Middlebury Goes West
Middlebury College and the Monterey Institute of International Studies are both known for their language programs and the study of global cultures. Based on that common strength, the two institutions announced Friday a tentative deal under which Middlebury would take over management of the institute.
Monterey has been struggling financially for several years while Middlebury boasts a large endowment and growing popularity among undergraduates. The deal is expected to result in a stronger infrastructure for Monterey, which is known for its graduate programs. And Middlebury and Monterey plan cooperation on graduate programs and foreign campuses. Monterey, with its California base, has a strong emphasis on Asia while Middlebury has been pushing to expand its language and cultural programs on Asia.
At Monterey, which has been seeking another college with which to affiliate for several years now, there is relief that a partner has been found. At Middlebury, both faculty and student groups criticized the concept of Middlebury taking over Monterey this spring and recommended against it. While full details about the affiliation were not released, several measures respond to some of the faculty concerns.
For instance, many professors have said that they worry about finances being diverted from Middlebury's campus. But college officials said that the funds Middlebury is putting toward Monterey (a total that was not released) would come from gifts restricted to Monterey and from secured loans, not from any redistribution of the college's budget or endowment.
Ronald D. Liebowitz, Middlebury's president, said that the emphasis on language and international study at both institutions made them an excellent match. "You can just start imagining the potential," he said.
At the beginning, very few changes should be evident at Monterey or Middlebury. A new, five-member board will be appointed by Middlebury to make certain high-level decisions about Monterey, such as the appointment of a president. The first president, once the deal is finalized, will be Clara Yu, formerly vice president for languages at Middlebury. Monterey will keep its name, but will likely have "of Middlebury College" or "an affiliate of Middlebury College" tacked on at the end.
Liebowitz said that Monterey has managed to keep its academic programs strong, despite a severe financial crunch in which the institute ran several annual deficits. But he said that the institute got by through cuts in areas like admissions and fund raising, and he said that the financial support called for under the agreement would help strengthen those areas. Middlebury already has gifts or pledges of $7 million specifically to strengthen Monterey, Liebowitz said.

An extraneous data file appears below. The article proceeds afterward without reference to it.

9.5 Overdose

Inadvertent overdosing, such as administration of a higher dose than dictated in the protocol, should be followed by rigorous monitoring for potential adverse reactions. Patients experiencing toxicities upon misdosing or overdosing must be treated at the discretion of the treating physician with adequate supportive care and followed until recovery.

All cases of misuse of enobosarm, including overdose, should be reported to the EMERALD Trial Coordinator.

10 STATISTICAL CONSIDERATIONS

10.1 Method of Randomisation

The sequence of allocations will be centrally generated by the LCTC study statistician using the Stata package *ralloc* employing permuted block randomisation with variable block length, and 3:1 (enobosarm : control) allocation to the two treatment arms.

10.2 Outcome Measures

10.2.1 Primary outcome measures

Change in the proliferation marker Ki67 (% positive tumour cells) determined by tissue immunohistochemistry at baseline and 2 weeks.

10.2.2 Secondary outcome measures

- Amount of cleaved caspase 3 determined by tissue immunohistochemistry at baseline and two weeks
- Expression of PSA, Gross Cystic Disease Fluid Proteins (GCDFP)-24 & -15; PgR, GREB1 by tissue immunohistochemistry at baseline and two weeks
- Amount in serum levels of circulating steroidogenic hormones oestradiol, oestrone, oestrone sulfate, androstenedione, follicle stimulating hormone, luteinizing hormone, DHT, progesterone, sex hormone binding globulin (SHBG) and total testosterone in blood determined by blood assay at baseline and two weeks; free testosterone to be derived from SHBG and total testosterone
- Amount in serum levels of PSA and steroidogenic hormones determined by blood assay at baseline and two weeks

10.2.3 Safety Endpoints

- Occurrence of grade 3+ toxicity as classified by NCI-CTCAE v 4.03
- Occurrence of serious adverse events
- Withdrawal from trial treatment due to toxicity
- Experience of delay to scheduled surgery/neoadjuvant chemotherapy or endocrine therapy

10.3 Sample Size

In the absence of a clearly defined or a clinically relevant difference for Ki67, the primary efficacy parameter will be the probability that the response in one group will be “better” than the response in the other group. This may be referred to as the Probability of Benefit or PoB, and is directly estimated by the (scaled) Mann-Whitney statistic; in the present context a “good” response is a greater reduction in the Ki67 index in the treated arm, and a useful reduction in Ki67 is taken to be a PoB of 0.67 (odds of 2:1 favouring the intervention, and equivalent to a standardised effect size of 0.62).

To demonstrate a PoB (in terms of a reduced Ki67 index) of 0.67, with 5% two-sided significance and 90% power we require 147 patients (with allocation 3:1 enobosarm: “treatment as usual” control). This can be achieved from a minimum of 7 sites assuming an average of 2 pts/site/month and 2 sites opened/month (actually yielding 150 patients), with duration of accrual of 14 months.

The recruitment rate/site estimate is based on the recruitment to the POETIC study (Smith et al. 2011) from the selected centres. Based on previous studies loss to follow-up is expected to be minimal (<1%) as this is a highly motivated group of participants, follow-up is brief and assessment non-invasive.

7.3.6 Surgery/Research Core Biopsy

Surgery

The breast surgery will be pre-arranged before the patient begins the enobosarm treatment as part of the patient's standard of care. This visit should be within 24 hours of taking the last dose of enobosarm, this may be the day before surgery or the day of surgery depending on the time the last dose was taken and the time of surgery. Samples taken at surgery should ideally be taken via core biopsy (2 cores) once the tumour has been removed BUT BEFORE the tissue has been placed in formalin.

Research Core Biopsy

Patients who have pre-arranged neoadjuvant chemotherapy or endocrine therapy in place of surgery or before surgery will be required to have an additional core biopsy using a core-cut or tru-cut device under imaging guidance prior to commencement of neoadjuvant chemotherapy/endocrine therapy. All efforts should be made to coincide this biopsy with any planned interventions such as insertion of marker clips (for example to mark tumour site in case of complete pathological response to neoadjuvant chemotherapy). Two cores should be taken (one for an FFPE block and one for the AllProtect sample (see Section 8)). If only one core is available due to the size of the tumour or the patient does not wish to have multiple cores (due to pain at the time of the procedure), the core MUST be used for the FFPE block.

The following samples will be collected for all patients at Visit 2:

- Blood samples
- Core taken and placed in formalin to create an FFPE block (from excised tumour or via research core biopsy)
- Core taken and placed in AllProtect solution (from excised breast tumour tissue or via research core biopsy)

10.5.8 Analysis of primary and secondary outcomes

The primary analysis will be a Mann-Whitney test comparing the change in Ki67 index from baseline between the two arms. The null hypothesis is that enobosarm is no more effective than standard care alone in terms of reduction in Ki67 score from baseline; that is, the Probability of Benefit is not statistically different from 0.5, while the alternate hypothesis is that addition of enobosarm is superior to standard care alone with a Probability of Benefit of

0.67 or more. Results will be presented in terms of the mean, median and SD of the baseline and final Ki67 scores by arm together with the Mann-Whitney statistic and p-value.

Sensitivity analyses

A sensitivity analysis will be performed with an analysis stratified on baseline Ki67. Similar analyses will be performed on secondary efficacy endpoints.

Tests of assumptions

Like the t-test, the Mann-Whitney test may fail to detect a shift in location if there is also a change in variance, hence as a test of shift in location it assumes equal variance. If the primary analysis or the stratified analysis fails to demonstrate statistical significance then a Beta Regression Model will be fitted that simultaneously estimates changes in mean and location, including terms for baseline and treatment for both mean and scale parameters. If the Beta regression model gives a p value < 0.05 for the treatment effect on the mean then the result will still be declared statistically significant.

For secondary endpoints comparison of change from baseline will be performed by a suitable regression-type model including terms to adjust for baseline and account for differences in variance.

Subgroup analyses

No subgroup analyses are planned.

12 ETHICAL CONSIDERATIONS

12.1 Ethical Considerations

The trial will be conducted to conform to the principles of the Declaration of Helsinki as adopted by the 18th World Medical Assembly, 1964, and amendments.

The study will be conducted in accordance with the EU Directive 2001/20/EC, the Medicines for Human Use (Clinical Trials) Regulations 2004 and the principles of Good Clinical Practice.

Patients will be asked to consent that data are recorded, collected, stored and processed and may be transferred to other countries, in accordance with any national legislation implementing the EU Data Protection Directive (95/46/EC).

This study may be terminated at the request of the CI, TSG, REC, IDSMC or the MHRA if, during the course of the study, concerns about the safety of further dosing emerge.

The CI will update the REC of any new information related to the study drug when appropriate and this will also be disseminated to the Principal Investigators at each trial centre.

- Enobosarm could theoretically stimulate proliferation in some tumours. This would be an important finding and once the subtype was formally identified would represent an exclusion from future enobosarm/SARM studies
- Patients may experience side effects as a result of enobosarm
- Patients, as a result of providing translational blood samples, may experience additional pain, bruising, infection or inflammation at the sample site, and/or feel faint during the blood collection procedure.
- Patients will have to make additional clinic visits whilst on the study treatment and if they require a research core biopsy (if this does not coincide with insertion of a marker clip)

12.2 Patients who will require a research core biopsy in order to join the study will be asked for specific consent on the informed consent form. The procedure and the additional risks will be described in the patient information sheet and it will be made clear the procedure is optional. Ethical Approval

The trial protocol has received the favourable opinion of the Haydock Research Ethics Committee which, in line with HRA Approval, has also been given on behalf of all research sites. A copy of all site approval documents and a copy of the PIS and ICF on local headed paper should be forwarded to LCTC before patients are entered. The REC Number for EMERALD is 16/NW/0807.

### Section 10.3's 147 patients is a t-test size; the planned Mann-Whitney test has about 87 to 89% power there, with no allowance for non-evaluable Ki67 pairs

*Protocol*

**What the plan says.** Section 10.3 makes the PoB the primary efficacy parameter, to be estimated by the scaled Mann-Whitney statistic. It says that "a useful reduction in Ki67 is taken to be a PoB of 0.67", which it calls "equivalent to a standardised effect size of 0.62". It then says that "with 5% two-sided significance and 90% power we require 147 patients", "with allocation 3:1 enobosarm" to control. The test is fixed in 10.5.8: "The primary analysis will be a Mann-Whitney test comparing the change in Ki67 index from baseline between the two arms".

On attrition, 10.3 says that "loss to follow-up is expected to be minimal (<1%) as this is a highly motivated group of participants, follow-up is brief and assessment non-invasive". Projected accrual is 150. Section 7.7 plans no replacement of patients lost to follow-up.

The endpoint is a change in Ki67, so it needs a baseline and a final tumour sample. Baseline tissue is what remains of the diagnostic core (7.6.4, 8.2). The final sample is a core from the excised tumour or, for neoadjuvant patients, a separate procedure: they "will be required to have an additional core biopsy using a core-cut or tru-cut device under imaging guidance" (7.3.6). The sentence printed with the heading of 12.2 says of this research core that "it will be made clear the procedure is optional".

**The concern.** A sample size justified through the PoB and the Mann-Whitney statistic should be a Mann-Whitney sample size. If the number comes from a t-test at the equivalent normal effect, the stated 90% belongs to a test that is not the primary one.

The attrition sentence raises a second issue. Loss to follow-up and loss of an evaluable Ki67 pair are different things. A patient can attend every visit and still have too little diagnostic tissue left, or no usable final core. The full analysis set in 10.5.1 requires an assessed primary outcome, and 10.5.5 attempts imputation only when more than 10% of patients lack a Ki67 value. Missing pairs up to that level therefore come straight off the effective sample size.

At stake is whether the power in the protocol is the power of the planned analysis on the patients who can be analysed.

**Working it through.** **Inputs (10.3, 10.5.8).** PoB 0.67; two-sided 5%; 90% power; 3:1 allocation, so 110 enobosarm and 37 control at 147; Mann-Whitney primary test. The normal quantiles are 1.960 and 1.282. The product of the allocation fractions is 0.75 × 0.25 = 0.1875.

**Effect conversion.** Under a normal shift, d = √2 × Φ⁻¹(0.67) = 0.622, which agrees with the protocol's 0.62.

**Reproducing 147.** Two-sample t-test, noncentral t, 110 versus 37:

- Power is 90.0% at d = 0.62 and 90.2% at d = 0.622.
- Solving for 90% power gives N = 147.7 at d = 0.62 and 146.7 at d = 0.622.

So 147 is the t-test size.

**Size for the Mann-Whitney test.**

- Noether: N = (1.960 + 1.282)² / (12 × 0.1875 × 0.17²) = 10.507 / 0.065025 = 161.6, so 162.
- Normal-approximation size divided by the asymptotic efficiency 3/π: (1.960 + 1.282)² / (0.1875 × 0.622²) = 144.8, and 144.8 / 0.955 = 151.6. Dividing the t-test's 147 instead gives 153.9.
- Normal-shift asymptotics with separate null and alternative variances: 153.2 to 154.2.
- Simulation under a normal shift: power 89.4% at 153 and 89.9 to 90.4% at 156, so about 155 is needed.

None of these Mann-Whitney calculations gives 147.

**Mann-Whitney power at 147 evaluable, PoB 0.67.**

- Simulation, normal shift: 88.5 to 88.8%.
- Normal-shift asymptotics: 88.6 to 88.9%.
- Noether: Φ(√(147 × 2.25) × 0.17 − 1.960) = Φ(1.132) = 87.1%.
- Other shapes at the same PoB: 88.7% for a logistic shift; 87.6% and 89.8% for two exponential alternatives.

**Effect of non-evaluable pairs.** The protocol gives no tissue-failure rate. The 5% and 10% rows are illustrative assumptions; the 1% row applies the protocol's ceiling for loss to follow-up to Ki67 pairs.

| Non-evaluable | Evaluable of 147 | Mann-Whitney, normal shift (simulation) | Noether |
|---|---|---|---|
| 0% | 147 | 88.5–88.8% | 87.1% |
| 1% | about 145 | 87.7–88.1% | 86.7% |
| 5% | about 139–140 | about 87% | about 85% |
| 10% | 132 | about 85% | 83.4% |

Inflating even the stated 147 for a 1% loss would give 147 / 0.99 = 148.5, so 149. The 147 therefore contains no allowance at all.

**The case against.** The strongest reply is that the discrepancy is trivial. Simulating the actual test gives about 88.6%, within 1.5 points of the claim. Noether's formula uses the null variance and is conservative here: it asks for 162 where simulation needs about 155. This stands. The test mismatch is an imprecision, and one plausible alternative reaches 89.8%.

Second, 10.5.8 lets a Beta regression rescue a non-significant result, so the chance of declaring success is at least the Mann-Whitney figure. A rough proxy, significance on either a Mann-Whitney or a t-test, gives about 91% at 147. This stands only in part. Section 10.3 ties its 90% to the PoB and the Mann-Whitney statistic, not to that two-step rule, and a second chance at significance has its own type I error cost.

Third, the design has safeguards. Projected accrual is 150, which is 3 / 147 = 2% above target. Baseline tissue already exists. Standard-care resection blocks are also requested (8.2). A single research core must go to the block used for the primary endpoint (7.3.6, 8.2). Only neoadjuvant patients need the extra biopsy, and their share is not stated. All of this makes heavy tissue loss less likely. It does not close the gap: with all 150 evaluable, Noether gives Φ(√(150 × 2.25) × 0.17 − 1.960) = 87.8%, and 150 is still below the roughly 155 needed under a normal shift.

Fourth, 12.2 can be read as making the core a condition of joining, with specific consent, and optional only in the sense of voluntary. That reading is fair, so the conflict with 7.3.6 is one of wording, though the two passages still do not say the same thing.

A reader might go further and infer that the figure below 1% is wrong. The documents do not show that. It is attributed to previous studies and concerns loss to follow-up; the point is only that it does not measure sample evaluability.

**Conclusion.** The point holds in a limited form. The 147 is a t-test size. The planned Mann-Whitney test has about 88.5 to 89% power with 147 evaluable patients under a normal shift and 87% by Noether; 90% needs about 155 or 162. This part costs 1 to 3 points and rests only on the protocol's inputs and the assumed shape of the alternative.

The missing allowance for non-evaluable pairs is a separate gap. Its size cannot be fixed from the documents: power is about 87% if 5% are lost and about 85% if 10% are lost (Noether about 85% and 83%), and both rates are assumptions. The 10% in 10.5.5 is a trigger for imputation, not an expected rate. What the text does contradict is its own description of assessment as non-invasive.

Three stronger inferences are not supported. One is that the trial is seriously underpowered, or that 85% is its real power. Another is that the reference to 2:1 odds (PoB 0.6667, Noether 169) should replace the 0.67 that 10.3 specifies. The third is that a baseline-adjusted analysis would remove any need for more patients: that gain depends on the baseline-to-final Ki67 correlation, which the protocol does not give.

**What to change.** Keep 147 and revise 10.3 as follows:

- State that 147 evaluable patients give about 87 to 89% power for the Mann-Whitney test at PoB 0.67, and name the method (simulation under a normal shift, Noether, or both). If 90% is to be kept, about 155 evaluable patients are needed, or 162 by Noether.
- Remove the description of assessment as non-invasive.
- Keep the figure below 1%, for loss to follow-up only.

The college will benefit from the arrangement immediately, but in indirect ways, he added. California alumni have been excited about having a Middlebury outpost in their state and Liebowitz said that the visibility for Middlebury there should attract applicants.
Over the long term, Liebowitz said, he could envision all kinds of collaboration. Middlebury's graduate programs tend to educate teachers and focus on language and culture. Monterey's graduate programs have more of an emphasis on translation, international business and international affairs. Liebowitz said that he foresees the development of joint programs, students or faculty members visiting the other campus and/or collaborating on projects, 3/2 or 4/1 programs where students would earn undergraduate degrees at Middlebury and graduate degrees at Monterey, or any number of other possibilities.
He said it was too early to get specific because all of these programs would need to come out of the faculty.
Jeffrey Cason, chair of the Faculty Council at Middlebury, said that professors there had not had time to meet and discuss the agreement that was announced Friday. Speaking for himself, however, he said that it appeared that the plan had "moved in a more reasonable direction" and that he thought some of the faculty concerns may have been addressed.
He said that many professors feared "a drain on resources" and would likely approve of the way the deal was structured to prevent that. He also said that faculty members who worried about intrusions into Middlebury's liberal arts mission may be pleased with the statements that most of the collaboration will come at the graduate level and with foreign campuses.
Cason, who is a scholar of international relations, said that some of his colleagues "find the potential for collaboration to be quite intriguing."
William W. Monning, a professor of negotiation and conflict resolution at Monterey, said he hoped to see a "convergence" of the "academic communities" in foreign languages and international studies at the two institutions.
Liebowitz said he understood the faculty caution over the Monterey arrangement. But he noted that while Middlebury is known for undergraduate education, it has also gained from selected, highly regarded programs that aren't for undergraduates. He cited the Bread Loaf Writers' Conference, held at Middlebury each summer, as an example.
"We're an institution that is 205 years old and that has made changes over time," Liebowitz said. "You can't sit still. Middlebury needs to keep bringing energy to itself, and this change will be adding strength to strength."